The Long and Faraway GoneFinally, here’s a bit of both. Every now and then you hit a novel where once you talk to the writer you quickly find out that he has no idea at all how really gripping his book is—my guess is that once you get that close to a piece of work, you inhabit its world so fully that you can’t see it with fresh eyes anymore. That was the case with The Long and Faraway Gone by Lou Berney. I don’t usually take “work books” with me on vacation but I happened to grab this one by accident when I took it with me to San Francisco, and it really grabbed me. Now, I knew Lou had written two solid and funny crime novels, Whiplash River and Gutshot Straight, about a retired wheelman named “Shake” Bouchon, but this new one hit me in a very different place. When I wasn’t navigating Chinatown and the Embarcadero, Berney had me wrapped up in Oklahoma City in the mid 1980s—part of it is because I’m the right age to remember what it was like growing up in rural America before the Internet and smart phones, but I can tell you that Berney captures the mood perfectly.

The book concerns a private eye named Wyatt who is forced by circumstances to return to Oklahoma City where he grew up. When he was just a kid working in a movie theater as a teenager, Wyatt was the only survivor of an armed robbery that killed six of his co-workers in cold blood. Wyatt’s counterpart in this murky story is Julianna, whose beautiful sister Genevieve disappeared from the state fair in 1986, the same summer as the theater shooting. It’s eerie stuff, drawing influences seamlessly from all sorts of noir traditions and literary styles. This thing even came out in trade paperback first, so I highly recommend picking it up when you get chance. As it happens, I did manage to interview Lou a few weeks later and we talked about some of the things that influenced The Long and Faraway Gone.

“One of my favorite novelists is Tana French, the Irish writer,” Berney told me. “I love In The Woods, which I didn’t read until I started this novel, but it has the same kind of central issue where something happens to the main character long ago and there are no easy answers. What I took from her book is that as long as you answer the main mysteries, you can leave other things unsaid, which feels real. I like the idea that Wyatt is never going to know why he was left alive. You can’t leave him on the hook. It’s too easy. You have to make sure you cover all the other bases or I feel you’re cheating as a writer.”

I also did what I find myself doing with most crime writers lately, which is to delve into the perceived differences between crime writers and so-called “literary fiction” writers. You know where I stand—I think people like Tana French and Ian Rankin and Dennis Lehane are doing some of the finest writing of the 21st century and will happily put any of their work up against something like Cloud Atlas or Haruki Murakami any day of the week. But I can’t seem to stop myself from asking these guys where they see themselves in the big picture, and Berney had thoughtful things to say.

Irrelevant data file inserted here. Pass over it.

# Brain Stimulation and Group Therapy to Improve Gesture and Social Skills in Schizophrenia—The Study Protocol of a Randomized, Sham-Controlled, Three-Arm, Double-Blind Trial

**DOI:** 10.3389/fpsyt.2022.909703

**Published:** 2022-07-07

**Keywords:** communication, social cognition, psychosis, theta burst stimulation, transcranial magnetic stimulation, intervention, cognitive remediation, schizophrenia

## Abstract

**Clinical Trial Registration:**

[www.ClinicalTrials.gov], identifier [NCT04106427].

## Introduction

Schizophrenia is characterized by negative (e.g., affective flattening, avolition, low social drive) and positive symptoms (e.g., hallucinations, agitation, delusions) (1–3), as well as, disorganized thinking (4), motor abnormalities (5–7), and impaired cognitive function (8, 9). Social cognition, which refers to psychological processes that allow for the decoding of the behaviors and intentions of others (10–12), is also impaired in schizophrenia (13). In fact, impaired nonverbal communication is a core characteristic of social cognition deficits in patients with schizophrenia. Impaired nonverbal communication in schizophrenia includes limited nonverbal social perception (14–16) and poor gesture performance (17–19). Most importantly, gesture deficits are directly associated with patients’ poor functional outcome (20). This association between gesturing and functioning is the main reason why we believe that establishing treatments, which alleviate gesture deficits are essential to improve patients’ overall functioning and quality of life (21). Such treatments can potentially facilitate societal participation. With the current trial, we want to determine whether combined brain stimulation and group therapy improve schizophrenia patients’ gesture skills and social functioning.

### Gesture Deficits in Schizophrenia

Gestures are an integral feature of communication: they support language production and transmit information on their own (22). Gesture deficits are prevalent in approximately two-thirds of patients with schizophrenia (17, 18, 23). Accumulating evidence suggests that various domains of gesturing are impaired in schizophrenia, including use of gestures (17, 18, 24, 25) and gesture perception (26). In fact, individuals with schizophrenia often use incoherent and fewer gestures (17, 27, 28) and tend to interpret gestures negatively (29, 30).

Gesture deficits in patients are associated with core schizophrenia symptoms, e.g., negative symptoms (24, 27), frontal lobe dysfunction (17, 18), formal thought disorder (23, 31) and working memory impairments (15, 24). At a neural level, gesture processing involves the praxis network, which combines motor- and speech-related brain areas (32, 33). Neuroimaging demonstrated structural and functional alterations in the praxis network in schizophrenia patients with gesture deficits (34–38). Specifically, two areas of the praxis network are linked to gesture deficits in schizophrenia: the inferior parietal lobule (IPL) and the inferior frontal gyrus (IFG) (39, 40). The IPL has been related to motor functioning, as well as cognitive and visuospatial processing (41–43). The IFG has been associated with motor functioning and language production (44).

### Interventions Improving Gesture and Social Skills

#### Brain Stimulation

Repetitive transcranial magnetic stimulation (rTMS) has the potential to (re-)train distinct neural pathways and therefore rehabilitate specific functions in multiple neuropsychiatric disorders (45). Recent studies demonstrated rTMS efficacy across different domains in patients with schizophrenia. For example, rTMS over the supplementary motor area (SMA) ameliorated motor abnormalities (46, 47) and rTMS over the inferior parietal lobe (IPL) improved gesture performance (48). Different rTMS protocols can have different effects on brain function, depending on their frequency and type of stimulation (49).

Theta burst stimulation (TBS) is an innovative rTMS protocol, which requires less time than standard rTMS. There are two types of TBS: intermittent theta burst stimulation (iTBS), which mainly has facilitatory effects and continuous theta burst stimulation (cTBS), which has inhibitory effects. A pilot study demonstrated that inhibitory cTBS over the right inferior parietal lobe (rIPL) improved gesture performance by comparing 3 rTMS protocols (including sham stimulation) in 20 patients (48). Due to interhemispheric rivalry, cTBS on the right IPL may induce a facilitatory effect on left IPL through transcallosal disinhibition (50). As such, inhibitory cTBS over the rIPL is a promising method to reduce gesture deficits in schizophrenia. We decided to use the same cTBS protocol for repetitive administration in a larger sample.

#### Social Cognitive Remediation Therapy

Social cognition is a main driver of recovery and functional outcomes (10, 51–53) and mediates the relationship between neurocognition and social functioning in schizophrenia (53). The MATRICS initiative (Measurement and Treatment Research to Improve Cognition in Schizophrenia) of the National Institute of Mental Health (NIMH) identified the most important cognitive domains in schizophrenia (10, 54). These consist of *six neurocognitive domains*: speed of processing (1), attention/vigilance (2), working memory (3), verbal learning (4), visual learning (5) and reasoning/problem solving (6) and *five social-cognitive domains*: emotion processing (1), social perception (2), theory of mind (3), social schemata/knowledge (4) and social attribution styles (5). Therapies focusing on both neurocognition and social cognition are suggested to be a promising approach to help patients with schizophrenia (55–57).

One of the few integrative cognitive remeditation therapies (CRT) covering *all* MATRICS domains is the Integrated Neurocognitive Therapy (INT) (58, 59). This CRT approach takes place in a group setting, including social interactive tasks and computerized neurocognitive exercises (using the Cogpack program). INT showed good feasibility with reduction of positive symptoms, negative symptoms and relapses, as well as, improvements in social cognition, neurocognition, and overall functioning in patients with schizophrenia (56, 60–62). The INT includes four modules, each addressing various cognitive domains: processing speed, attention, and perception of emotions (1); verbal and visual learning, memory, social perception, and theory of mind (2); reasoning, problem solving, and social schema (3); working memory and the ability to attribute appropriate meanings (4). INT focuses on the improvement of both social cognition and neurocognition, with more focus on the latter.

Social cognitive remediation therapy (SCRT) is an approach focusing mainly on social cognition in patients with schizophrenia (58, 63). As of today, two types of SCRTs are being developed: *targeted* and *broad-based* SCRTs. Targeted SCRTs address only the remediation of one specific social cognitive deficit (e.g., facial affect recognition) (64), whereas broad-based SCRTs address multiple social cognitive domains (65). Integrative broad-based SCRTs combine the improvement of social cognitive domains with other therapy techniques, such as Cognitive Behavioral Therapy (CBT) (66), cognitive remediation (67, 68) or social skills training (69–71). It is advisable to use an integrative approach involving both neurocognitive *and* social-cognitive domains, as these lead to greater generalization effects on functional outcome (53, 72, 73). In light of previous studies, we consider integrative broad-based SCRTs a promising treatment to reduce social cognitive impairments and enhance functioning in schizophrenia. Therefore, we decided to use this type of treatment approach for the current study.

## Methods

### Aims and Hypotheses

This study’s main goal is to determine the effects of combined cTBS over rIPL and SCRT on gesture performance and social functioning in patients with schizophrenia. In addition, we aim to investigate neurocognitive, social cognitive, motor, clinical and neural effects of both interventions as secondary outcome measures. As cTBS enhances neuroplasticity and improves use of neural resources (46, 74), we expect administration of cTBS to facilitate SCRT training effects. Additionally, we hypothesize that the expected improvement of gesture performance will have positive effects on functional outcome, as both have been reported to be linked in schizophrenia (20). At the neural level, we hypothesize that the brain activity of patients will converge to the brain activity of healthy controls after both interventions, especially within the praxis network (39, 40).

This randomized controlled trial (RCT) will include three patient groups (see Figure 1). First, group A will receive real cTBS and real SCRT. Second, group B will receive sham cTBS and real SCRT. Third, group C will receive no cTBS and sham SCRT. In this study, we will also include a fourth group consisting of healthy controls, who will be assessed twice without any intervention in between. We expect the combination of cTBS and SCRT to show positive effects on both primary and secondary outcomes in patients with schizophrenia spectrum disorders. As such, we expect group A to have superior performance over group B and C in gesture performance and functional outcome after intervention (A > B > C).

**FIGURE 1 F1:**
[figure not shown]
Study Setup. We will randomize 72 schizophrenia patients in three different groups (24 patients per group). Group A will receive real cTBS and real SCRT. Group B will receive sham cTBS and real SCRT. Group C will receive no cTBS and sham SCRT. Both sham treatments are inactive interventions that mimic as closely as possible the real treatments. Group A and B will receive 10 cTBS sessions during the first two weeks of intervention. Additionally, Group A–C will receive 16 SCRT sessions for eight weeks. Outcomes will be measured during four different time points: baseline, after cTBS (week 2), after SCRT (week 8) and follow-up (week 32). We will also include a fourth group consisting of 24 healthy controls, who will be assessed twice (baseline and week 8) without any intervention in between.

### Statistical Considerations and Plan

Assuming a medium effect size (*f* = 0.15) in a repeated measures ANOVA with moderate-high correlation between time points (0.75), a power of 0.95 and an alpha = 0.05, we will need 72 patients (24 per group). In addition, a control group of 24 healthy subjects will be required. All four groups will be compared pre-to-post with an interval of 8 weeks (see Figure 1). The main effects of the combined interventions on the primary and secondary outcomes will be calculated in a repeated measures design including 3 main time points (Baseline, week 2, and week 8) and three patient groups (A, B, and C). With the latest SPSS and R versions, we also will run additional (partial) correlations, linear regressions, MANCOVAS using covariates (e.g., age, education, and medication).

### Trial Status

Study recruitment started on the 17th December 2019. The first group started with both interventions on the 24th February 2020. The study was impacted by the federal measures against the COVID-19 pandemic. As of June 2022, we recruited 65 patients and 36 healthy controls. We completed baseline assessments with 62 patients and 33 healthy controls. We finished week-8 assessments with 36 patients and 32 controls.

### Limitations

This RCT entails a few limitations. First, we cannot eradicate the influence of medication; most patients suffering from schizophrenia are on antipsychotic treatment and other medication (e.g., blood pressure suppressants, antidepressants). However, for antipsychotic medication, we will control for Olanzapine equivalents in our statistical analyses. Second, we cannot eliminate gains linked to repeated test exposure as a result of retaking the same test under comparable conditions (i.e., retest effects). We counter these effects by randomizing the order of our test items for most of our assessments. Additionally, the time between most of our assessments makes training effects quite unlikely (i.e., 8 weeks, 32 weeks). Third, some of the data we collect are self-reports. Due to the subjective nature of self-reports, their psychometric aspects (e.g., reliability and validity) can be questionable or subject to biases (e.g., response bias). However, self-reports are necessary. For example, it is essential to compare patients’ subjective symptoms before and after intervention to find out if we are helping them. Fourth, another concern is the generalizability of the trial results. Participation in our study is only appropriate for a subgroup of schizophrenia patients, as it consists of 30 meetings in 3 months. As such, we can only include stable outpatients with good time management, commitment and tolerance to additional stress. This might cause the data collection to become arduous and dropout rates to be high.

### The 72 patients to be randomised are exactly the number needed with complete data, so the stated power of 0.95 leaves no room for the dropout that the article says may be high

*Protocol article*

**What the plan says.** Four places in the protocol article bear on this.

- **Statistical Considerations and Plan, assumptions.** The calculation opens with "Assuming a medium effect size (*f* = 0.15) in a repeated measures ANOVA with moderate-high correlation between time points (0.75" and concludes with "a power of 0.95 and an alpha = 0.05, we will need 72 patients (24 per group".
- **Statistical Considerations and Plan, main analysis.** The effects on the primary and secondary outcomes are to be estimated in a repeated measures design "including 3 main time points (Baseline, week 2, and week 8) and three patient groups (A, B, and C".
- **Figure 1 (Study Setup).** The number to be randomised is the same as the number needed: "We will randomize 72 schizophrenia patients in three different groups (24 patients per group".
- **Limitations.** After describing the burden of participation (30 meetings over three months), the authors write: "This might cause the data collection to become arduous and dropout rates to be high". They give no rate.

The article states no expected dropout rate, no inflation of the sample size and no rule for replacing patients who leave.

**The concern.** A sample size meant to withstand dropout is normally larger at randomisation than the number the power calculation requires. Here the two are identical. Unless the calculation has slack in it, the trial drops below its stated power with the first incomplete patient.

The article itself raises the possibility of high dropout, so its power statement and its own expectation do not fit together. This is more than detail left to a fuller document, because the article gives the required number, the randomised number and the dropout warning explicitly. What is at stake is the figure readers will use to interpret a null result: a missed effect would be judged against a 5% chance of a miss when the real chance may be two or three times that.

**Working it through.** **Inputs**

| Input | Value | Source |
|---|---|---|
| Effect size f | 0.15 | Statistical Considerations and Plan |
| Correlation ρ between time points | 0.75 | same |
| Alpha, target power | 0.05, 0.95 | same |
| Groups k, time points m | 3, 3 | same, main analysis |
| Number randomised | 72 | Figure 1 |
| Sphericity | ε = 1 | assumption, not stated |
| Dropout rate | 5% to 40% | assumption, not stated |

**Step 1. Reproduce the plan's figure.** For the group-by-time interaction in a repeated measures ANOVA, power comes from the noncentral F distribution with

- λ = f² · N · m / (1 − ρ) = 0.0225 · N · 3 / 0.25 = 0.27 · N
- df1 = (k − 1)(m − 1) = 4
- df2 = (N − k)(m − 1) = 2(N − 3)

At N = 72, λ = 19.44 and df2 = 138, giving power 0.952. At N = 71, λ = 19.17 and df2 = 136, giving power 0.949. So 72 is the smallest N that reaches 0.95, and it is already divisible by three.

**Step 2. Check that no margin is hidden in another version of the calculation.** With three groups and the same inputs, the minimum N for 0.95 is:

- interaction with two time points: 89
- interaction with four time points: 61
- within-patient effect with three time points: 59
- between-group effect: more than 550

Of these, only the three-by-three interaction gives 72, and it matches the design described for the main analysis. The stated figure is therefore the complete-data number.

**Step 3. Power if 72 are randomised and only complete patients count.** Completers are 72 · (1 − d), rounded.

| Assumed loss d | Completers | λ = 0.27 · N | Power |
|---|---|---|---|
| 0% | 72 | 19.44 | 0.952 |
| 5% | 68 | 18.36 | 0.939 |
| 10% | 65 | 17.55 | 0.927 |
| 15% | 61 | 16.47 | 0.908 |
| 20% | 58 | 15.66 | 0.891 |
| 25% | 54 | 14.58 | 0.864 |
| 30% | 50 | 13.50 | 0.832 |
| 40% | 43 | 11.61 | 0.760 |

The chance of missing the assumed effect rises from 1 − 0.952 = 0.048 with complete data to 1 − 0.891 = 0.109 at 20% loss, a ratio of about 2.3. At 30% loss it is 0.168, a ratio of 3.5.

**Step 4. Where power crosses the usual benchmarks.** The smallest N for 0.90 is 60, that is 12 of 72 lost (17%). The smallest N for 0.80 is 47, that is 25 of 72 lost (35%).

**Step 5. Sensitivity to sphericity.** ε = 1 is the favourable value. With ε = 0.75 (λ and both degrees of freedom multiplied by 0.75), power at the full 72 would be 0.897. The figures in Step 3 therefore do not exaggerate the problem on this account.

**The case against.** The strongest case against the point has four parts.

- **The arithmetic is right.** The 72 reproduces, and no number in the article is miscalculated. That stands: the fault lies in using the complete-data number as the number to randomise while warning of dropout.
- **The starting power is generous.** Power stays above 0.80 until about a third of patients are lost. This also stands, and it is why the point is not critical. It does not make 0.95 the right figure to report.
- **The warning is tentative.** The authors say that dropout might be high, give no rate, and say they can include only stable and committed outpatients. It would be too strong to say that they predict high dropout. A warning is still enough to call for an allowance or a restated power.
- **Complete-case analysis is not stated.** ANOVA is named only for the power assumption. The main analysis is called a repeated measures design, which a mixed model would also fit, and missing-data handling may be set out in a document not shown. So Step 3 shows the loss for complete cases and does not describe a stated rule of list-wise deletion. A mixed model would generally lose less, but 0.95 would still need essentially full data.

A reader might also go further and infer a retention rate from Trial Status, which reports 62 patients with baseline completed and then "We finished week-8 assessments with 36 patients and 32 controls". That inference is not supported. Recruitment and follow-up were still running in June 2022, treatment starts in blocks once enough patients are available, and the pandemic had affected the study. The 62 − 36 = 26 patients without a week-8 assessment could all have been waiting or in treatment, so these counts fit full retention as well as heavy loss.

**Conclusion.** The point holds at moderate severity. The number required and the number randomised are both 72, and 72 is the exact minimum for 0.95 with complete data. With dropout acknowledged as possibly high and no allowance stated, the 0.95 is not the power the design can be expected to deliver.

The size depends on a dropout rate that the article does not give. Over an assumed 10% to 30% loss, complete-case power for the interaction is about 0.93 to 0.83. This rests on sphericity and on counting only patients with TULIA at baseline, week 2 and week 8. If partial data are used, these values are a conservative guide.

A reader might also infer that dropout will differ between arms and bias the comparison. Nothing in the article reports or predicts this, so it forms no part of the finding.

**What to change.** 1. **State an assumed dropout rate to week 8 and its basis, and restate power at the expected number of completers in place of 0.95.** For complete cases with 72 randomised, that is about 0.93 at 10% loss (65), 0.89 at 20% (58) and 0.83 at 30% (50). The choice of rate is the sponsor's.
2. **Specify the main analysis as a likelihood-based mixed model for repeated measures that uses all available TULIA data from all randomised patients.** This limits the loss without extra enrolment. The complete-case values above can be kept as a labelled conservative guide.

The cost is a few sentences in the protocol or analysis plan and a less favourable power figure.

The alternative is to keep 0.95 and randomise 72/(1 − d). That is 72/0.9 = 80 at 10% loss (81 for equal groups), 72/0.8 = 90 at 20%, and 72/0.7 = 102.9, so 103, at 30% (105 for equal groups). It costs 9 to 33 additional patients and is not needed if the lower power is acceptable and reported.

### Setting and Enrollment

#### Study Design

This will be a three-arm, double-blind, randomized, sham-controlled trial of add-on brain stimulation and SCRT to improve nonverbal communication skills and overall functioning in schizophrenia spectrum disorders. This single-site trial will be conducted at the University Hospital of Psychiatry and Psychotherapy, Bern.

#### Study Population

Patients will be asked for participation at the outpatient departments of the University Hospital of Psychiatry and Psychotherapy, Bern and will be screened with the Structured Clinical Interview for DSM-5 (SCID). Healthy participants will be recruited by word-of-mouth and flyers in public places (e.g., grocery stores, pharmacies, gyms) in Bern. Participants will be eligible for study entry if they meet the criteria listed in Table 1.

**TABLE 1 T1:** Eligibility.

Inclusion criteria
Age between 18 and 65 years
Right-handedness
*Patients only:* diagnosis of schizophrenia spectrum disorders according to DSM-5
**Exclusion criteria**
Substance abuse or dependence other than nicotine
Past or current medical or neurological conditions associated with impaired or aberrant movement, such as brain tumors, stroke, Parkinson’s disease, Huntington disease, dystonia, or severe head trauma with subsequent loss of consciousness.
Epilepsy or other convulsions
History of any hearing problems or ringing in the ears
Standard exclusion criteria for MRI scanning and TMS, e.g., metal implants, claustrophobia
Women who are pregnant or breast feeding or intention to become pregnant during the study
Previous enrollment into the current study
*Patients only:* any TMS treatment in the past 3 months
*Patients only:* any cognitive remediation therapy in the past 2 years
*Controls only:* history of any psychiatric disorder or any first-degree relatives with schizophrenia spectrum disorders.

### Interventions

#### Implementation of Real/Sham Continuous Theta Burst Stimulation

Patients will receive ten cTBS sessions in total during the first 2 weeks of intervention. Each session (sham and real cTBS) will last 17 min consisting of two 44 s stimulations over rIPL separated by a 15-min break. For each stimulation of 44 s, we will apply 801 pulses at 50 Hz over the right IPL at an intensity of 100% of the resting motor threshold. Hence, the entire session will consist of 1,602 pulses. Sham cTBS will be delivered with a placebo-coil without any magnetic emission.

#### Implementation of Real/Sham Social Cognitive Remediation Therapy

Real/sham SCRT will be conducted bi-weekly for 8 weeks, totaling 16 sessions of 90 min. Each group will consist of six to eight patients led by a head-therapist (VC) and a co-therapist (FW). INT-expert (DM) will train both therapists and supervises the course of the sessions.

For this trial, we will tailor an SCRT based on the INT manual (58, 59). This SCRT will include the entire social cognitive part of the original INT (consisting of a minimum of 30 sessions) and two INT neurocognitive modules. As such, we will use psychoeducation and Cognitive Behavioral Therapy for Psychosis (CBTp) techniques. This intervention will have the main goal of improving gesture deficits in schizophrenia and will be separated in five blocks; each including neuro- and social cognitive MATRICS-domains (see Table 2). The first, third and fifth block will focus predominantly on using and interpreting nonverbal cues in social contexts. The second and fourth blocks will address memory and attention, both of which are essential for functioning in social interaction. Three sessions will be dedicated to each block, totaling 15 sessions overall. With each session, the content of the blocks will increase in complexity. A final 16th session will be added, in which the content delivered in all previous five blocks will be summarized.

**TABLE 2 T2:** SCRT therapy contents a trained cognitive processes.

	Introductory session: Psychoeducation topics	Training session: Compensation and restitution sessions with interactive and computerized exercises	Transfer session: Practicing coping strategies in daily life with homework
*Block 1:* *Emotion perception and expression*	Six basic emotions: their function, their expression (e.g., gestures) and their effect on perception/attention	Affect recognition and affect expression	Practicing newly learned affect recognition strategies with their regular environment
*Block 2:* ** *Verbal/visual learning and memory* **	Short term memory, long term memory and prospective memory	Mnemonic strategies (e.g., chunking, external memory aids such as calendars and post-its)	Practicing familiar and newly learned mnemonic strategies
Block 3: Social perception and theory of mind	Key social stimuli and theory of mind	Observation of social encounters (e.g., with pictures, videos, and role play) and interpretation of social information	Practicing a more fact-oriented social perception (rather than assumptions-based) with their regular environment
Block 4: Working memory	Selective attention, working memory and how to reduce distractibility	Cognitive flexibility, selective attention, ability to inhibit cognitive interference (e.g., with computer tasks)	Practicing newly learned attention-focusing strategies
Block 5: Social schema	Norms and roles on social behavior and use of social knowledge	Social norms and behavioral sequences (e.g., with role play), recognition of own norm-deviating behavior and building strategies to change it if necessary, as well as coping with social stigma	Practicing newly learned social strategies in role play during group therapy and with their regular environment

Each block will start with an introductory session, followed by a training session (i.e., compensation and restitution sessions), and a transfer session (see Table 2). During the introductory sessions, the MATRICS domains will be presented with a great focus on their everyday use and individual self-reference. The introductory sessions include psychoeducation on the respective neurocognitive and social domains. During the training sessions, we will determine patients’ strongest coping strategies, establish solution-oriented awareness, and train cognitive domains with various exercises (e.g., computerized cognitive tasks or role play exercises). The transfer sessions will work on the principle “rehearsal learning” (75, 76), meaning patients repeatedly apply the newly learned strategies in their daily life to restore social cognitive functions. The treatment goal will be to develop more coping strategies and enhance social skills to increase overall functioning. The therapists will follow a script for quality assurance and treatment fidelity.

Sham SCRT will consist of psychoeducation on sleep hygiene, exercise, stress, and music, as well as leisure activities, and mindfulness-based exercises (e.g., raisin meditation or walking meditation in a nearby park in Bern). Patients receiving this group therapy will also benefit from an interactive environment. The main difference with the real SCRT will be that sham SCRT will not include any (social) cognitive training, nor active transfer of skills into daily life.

“I am playing around in the pool but I have deep and abiding respect for the work that is being done and has been done,” he said. “I think there’s a lot of great writers like Ross Thomas who didn’t get their due, so it’s nice to see people in the genre getting their due now. I think there’s just so much opportunity to stretch in crime. It’s not limiting. You can be Dennis Lehane or you can be Donald Westlake or you can be Laura Lippman or Sara Paretsky. It’s such a big tent and there’s so much opportunity to write exactly what you want to write. I’ve been able to write these two fast, fun crime novels in the vein of Elmore Leonard but I’m also able to write this new book, and my publisher is thrilled about all of it. It’s not a narrow genre so I never feel like I’m trapped in a cage. That’s incredibly liberating, to be able to do anything you want in a crime book.”

That seems as good a place to stop as any: do anything that you want to. Seems like fair advice for clean living, right?

Liner Notes: When The Dread Pirate Roberts Met The Godfather

Definition: Liner notes (also sleeve notes or album notes) are the writings found on the sleeves of LP record albums and in booklets which come inserted into the Compact Disc jewel case or the equivalent packaging for vinyl records and cassettes. Such notes often contained a mix of factual and anecdotal material, and occasionally a discography for the artist or the issuing record label. Liner notes were also an occasion for thoughtful signed essays on the artist by another party, often a sympathetic music journalist, a custom that has largely died out.

“Do you want to hear a story? It’s a good one.”